8 tips for a diabetes walking program

How to make a diabetes walking plan that keeps you fit.

Young man smiling and running wearing exercise clothes on an outdoor path

Updated on March 25, 2024.

Walking can help you be more physically fit. It can help you have more energy. And it can help you reach fitness goals while you manage diabetes.  

Experts say to walk 10,000 steps a day. That’s about 5 miles. It can help you have your best health and fitness. But studies don’t really show 10,000 is essential. If you’re new to fitness, 10,000 may feel like a lot. 

Some studies show walking about 7,000 steps a day may help you have better health. 

Increasing the number of steps you take each day may improve your health, too. And it may not matter what shape you’re in when you start.  

Studies suggest taking 1,000 more steps each day. That is about a half-mile. This may lower the chances of heart disease and death. That’s according to an article published in the International Journal of Behavioral Nutrition and Physical Activity in 2020. 

People with diabetes may benefit even more from walking. Just 30 minutes each day can lower blood sugar levels. Walking helps muscles absorb sugar from the blood. It helps manage weight. And it may decrease cholesterol. Cholesterol is a fat-like substance in the blood. Too much of the wrong kind of cholesterol can harden arteries.  

Try these steps for your own diabetes walking program:  

Step 1: Check your shoes 
You don’t need much to start walking. But it’s important to think about a few things. First, check your shoes. The right walking shoes are necessary for comfort. They can help you keep going. And they can prevent injuries to the feet and joints. That’s important for people with diabetes.  

Ask your healthcare provider (HCP) what shoes are best for you. Ask if your insurance will help cover the cost.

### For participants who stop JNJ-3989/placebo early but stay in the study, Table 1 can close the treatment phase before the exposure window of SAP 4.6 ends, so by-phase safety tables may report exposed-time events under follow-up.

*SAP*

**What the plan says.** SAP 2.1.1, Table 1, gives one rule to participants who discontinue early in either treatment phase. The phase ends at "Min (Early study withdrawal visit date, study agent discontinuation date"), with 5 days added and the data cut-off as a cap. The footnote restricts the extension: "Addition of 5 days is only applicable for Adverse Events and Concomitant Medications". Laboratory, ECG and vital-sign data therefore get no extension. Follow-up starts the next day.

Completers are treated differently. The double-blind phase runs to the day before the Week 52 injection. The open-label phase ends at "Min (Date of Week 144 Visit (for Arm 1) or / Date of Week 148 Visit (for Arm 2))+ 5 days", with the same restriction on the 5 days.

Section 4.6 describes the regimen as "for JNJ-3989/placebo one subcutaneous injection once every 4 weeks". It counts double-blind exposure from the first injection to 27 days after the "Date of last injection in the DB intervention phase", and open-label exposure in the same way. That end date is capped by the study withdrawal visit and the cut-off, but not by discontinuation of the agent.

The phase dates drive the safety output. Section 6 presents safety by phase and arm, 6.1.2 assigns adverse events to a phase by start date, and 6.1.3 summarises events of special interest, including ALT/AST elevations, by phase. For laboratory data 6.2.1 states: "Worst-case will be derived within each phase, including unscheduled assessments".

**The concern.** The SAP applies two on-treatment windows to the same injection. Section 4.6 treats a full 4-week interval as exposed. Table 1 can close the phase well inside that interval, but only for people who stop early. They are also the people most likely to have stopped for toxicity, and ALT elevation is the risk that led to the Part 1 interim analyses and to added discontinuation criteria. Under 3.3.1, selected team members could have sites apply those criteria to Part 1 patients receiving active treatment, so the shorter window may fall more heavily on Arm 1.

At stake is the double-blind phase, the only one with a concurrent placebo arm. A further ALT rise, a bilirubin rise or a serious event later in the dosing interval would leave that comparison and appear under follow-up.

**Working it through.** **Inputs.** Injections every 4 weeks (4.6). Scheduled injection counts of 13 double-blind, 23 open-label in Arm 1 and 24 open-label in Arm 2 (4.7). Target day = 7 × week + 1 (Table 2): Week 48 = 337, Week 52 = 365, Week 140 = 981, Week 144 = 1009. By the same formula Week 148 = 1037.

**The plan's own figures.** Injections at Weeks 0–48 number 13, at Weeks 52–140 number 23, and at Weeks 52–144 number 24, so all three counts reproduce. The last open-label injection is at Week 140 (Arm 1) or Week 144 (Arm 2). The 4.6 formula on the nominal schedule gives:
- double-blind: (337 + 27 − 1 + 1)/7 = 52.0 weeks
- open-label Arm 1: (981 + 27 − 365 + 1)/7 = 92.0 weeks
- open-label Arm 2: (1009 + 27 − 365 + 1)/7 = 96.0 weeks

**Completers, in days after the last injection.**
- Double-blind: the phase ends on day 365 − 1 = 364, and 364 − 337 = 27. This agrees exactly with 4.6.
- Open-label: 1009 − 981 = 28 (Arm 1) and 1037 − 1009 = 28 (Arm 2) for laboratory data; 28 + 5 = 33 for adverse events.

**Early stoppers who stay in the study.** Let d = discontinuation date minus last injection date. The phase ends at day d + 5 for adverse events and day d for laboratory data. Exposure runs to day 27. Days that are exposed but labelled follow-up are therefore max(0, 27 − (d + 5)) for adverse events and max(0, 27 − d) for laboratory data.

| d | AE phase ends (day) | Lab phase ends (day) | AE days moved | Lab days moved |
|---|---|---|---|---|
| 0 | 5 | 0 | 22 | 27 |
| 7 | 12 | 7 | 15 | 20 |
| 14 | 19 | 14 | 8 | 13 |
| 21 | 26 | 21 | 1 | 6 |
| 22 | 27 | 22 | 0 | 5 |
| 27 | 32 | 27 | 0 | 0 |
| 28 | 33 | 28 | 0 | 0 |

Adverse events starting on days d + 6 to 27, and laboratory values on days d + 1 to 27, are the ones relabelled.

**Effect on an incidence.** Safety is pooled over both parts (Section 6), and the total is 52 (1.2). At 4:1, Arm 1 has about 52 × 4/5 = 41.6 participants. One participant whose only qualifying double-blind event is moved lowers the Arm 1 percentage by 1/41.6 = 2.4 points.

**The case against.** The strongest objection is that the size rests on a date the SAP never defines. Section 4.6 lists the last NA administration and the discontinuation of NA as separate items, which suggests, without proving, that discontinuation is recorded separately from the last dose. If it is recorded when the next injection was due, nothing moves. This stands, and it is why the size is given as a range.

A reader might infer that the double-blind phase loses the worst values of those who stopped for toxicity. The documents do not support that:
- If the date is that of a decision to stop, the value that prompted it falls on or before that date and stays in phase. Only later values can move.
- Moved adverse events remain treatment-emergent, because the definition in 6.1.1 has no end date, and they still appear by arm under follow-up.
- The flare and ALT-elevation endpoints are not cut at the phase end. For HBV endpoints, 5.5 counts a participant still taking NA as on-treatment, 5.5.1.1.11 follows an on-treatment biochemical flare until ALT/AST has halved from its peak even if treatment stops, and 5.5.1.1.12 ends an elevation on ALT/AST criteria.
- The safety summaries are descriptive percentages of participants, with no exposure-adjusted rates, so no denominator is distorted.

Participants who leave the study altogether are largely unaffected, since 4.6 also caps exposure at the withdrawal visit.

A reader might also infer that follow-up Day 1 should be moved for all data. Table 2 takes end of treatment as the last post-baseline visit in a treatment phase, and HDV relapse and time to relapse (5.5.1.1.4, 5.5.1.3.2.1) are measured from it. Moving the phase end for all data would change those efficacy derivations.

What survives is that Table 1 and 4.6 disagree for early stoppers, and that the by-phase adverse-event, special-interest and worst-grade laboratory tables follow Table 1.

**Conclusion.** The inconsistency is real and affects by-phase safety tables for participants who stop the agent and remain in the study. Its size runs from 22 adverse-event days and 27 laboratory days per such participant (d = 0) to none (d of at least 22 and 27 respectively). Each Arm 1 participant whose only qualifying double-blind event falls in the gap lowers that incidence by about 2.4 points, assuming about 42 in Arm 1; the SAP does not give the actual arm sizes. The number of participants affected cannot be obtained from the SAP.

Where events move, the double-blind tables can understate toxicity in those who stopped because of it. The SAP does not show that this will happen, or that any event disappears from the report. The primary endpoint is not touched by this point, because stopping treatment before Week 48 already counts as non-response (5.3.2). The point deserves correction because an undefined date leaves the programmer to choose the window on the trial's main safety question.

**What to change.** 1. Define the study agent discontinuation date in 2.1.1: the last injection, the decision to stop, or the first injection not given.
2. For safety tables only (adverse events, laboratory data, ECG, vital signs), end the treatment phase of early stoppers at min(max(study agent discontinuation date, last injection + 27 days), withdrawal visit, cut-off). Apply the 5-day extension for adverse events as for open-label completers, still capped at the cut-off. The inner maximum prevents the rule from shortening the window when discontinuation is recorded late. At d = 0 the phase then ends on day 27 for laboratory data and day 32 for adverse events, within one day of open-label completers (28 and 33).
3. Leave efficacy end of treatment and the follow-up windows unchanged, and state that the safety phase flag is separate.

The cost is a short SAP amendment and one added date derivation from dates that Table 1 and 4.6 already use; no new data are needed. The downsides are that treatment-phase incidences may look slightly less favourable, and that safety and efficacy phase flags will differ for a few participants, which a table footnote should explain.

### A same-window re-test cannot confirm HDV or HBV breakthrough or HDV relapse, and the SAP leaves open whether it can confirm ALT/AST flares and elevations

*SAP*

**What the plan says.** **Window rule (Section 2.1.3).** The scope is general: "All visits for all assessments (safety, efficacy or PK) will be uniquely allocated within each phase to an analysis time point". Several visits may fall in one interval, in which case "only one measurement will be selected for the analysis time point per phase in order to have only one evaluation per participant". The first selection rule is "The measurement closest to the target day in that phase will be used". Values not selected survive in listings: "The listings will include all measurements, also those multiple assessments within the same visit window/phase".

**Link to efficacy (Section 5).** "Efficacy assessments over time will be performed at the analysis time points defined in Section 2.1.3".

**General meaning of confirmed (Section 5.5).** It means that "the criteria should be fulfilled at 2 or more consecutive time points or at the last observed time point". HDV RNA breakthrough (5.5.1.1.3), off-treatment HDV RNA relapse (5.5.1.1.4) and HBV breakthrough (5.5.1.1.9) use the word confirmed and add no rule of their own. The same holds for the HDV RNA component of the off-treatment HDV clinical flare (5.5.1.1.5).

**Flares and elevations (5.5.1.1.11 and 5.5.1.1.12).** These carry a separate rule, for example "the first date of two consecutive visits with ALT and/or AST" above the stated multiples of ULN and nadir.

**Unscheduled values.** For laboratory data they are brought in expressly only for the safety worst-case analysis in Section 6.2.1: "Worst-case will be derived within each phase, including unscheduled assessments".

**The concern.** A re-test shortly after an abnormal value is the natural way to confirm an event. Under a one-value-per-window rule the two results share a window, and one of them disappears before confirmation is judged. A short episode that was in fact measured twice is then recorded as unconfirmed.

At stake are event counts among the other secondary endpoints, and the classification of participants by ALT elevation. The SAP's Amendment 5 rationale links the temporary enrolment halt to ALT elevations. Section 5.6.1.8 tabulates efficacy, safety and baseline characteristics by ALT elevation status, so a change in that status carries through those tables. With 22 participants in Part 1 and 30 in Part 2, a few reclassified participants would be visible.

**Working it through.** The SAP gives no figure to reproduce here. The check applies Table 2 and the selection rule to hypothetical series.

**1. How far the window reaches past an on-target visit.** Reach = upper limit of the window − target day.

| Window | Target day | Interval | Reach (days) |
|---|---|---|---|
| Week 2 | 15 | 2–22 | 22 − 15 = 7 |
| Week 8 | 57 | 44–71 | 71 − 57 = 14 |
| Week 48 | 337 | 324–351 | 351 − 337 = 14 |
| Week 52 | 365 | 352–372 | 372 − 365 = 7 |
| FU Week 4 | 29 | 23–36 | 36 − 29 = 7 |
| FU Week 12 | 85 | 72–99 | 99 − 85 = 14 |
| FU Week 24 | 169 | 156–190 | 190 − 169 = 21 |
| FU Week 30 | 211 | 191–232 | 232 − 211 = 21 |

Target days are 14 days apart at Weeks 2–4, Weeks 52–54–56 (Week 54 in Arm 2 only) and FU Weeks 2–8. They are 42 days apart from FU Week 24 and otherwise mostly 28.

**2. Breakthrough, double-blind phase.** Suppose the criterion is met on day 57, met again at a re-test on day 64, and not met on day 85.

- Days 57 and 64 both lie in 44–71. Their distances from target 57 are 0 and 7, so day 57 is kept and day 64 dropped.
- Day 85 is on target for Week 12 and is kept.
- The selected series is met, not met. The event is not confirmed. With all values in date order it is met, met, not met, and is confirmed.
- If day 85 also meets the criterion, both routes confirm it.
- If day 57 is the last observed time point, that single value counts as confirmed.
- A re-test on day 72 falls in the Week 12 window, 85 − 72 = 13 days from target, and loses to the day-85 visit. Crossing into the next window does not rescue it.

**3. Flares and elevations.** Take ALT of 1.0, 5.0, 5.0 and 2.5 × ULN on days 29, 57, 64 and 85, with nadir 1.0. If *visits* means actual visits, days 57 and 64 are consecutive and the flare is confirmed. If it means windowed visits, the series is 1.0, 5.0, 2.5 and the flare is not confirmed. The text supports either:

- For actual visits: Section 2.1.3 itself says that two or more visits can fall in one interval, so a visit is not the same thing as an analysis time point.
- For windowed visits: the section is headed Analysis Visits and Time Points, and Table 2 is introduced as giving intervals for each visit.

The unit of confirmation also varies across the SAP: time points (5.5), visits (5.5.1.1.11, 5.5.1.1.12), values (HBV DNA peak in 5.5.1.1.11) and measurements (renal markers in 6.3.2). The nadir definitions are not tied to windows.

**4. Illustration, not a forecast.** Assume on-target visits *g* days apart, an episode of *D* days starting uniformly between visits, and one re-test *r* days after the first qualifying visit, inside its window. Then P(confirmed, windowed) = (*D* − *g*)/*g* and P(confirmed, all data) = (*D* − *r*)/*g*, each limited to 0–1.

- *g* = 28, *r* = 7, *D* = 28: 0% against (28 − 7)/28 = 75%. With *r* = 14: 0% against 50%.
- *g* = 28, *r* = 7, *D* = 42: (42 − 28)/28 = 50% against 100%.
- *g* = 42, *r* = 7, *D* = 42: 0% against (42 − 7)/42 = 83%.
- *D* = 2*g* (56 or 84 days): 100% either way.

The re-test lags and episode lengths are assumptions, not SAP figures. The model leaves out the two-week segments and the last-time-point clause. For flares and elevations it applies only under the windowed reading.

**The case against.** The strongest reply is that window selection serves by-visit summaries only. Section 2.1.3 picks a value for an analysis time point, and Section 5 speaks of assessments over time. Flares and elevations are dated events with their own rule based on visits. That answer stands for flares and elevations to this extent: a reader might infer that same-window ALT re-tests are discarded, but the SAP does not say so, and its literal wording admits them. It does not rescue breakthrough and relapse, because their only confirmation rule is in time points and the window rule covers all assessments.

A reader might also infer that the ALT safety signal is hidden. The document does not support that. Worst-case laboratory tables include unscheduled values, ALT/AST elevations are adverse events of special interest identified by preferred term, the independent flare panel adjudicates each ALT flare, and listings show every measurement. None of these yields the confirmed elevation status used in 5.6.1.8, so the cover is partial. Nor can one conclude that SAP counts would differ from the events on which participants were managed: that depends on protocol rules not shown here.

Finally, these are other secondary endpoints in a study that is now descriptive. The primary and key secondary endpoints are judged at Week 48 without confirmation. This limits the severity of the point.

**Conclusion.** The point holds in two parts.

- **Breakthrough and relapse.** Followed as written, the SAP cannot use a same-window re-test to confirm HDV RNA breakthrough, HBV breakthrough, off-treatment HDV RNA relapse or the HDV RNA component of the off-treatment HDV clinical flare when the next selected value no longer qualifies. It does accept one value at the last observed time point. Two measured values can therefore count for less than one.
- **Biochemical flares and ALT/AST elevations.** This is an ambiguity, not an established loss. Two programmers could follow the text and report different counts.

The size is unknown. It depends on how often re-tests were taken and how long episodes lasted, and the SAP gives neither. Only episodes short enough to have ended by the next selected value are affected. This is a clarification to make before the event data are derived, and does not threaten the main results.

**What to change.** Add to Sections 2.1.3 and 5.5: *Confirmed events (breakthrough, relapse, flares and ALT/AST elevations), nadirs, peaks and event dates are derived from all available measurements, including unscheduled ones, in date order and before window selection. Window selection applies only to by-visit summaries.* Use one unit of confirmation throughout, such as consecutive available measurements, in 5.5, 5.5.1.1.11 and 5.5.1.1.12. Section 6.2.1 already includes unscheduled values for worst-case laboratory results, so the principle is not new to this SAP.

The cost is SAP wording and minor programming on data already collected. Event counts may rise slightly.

Step 2: Set a goal 
"Realistic goals are the key to any program," says Jeff Salvage, a walking expert.  

Your goals can be: 

  • Distance 
  • A target weight 
  • The number of times you want to walk each week. 

Check with an HCP before you start a fitness regimen. Ask about any health concerns you might have.  

Step 3: Start slow 
If you haven’t exercised for a long time, start slowly. "Building up gradually is key," says Salvage. For the first six weeks, try to walk 3,000 steps a day. As you are able, increase the number of steps you take. 

"Slow progress really starts to mount," Salvage says. "Think about it like putting a little money at a time into a savings account. It all adds up."  

Step 4: Work on your core 
"Look at walking as part of a larger health activity and include core exercises to straighten you up," Salvage says. 

Two of the best exercises for your core are the plank and glute bridge. 

To do a plank: 

  • Lie face-down on the floor. 
  • Lift up to support your body on your elbows and forearms. 
  • Support your lower body with your toes. 
  • For a challenge, lift onto your palms like you are doing a pushup.  
  • To make it easier, stay on your forearms and lower your knees to the floor.  
  • Keep a straight line from your head to your heels (or your knees).  
  • Hold for as long as you can. 
  • Breathe deeply as you go. 

To do a glute bridge: 

  • Lie on your back. 
  • Feet flat on the floor with your legs bent to 90 degrees.